Uncharted Waters

 Uncharted Waters


A Sixty-Word SZEN Story:


The night was absolutely pitch black. Not a star or any ambient light to be found. Paul fumbled in darkness until he guided the key into the lock and opened the door. He felt for the switch, but nothing happened – No light, no power. “What now?” he thought. Suddenly a scream, and his phone’s soft glow revealed the source.


And more…


Sometimes we find ourselves in a new place or situation we’re not familiar with. And yet we’re expected to proceed as if we know the lay of the land. Could be a new promotion or job or environment where we feel alone and like Paul we don’t have all of the illumination we need to navigate with confidence. Usually it’s because we’re dealing with new people and personalities and their fears are just like ours. When we’re in the dark about what to do, everything slows except our imagination. And in that world of doubt, the imagination can spin some pretty scary scenarios. So much so that we may fail to act at all and try to pretend that everything is okay. But non-action is an action and just like any other decision it sets things in motion and by opting out of the decision making process we’re left with “whatever happens, happens.”


Well we could get lucky and things could just work out fine but why chance it? Here are a couple of ideas on how to navigate uncharted waters:


– Just because it’s new to us, doesn’t mean it’s new to everyone. Find a guide, a mentor, a friend, someone that can shed some light on those “screams” we hear in the dark.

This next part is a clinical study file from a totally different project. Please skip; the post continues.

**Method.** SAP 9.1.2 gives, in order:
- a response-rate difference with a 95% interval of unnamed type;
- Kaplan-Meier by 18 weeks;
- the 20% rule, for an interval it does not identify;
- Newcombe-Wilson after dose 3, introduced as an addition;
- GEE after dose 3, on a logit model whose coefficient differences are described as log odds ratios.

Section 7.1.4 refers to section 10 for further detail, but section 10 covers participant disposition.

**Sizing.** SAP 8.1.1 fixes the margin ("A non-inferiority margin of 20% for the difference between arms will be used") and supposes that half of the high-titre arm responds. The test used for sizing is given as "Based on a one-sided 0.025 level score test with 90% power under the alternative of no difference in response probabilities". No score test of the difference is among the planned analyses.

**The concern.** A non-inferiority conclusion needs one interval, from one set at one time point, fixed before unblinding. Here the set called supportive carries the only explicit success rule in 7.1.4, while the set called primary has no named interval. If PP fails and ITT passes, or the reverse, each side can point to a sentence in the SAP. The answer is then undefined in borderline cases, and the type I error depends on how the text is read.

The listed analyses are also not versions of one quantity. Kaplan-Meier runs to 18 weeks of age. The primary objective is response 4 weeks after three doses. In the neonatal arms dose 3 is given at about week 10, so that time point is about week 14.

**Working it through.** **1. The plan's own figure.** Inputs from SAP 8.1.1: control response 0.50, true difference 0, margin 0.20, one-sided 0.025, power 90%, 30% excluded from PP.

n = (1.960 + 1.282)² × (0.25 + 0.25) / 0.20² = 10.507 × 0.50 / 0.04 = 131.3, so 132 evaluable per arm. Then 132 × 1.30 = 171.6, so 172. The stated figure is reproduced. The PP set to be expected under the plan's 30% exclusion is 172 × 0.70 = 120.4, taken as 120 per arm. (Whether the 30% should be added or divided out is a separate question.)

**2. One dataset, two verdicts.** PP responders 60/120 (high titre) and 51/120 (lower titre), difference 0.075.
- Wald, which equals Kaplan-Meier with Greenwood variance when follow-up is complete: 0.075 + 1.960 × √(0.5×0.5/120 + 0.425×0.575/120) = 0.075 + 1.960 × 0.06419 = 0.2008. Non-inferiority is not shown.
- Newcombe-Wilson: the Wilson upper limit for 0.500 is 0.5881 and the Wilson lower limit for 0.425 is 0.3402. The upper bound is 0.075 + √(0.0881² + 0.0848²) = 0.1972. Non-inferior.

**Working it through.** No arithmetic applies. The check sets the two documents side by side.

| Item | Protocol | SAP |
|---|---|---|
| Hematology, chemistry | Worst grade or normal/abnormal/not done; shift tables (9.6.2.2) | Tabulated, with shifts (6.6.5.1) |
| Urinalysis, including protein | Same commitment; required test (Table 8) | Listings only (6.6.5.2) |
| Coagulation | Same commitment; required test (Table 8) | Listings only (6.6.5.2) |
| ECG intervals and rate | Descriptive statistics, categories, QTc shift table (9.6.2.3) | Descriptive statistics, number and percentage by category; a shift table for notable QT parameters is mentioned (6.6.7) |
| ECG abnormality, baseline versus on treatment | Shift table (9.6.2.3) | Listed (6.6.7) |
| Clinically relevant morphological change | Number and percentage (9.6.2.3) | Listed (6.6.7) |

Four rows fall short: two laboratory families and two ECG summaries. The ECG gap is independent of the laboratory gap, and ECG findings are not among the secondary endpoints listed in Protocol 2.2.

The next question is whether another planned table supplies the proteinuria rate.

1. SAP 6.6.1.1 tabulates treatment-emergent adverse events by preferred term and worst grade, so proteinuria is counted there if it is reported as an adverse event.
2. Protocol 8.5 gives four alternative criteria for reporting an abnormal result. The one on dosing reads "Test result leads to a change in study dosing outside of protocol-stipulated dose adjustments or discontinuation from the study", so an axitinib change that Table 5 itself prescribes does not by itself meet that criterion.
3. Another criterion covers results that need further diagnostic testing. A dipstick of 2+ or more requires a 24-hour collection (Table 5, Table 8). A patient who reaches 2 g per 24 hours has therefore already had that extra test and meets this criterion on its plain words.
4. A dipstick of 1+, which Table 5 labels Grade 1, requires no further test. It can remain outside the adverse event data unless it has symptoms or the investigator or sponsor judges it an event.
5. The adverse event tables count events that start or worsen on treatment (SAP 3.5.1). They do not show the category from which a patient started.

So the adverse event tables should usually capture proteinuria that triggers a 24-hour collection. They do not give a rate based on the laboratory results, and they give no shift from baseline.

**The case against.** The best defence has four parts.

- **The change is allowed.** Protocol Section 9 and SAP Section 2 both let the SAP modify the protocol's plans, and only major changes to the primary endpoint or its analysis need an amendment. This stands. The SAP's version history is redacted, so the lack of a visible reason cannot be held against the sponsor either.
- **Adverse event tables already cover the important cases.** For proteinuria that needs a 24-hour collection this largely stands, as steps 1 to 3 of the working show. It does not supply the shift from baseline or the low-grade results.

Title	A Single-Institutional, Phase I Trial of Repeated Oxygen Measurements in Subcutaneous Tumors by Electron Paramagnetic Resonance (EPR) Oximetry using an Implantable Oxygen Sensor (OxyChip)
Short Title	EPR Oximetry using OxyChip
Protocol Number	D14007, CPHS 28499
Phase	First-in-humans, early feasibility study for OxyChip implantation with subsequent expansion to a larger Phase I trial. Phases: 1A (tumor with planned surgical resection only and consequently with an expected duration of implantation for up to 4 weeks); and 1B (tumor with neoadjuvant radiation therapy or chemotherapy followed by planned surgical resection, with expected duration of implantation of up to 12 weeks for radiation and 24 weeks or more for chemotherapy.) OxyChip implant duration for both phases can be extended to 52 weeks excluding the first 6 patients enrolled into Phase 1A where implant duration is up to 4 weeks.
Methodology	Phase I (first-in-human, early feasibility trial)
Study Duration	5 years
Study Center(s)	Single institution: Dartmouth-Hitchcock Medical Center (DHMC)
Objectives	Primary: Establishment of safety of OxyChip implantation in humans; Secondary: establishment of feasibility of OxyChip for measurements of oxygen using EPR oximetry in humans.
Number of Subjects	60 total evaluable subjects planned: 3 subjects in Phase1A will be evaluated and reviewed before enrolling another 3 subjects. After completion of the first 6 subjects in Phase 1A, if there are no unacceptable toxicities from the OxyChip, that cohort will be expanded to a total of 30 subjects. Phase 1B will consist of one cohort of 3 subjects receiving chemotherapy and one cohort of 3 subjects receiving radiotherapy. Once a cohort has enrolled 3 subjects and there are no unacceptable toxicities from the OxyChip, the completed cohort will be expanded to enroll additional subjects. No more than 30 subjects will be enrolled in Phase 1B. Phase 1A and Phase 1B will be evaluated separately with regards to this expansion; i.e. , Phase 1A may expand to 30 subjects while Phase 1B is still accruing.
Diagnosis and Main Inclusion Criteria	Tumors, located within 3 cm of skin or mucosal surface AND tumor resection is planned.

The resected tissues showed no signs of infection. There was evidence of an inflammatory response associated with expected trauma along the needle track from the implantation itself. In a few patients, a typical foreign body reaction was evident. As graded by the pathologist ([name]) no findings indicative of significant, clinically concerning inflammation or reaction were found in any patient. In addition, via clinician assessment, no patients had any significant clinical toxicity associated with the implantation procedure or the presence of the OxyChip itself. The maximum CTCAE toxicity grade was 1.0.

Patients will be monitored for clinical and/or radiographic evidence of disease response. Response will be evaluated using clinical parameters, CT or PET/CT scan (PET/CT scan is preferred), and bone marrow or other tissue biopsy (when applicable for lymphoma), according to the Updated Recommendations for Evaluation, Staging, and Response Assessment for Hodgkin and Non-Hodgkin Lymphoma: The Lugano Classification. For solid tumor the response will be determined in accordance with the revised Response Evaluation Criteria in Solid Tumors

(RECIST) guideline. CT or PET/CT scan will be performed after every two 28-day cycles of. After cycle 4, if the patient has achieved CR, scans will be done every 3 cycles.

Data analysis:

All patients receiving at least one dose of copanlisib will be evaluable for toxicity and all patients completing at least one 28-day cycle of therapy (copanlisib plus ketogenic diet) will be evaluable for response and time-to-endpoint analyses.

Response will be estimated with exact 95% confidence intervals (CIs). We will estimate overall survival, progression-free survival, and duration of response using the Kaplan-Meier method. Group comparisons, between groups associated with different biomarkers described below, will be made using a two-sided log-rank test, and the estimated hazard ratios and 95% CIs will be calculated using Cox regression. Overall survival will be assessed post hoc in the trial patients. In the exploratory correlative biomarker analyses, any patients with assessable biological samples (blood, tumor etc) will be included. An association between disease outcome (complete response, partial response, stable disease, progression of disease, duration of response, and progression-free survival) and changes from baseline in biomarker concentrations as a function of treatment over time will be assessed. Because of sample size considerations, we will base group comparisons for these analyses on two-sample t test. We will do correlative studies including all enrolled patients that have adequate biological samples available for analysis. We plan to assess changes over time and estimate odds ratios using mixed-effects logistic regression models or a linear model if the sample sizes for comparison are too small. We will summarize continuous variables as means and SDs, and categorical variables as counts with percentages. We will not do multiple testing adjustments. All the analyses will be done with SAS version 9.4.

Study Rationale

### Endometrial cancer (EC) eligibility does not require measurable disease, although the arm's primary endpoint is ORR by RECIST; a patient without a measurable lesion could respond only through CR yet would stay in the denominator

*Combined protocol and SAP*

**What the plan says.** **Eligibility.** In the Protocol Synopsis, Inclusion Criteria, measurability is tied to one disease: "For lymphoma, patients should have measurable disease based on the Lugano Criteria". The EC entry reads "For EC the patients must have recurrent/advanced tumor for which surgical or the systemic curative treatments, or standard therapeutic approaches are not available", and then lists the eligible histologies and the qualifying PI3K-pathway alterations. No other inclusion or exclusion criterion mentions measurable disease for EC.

– If you can, stop, listen and then ask. Really listen to what others in your new environment are saying, watch what they are doing and ask questions. New people in new situations are simply that, they are “new” to you. Don’t assume anything about them or how they will react to you. Ask and you’ll be surprised at how far a little knowledge and some simple interaction can go to create a new relationship.


– Remember that you are new to them too. They might be having the same fears as you, especially if your new position is to join them. As a team player they will want to know that they can trust you. If your new position is to lead them, then trust is still at the core of any progress you might make.


– Last but not least, try to put yourself in their shoes. Empathy is a great tool and helps us appreciate what those around us are feeling. Or like our story above, it’s why they scream when they hear somebody new enter their life.


Szenippet: Move with caution in uncharted waters but move with faith. It’s our internal compass for navigating life.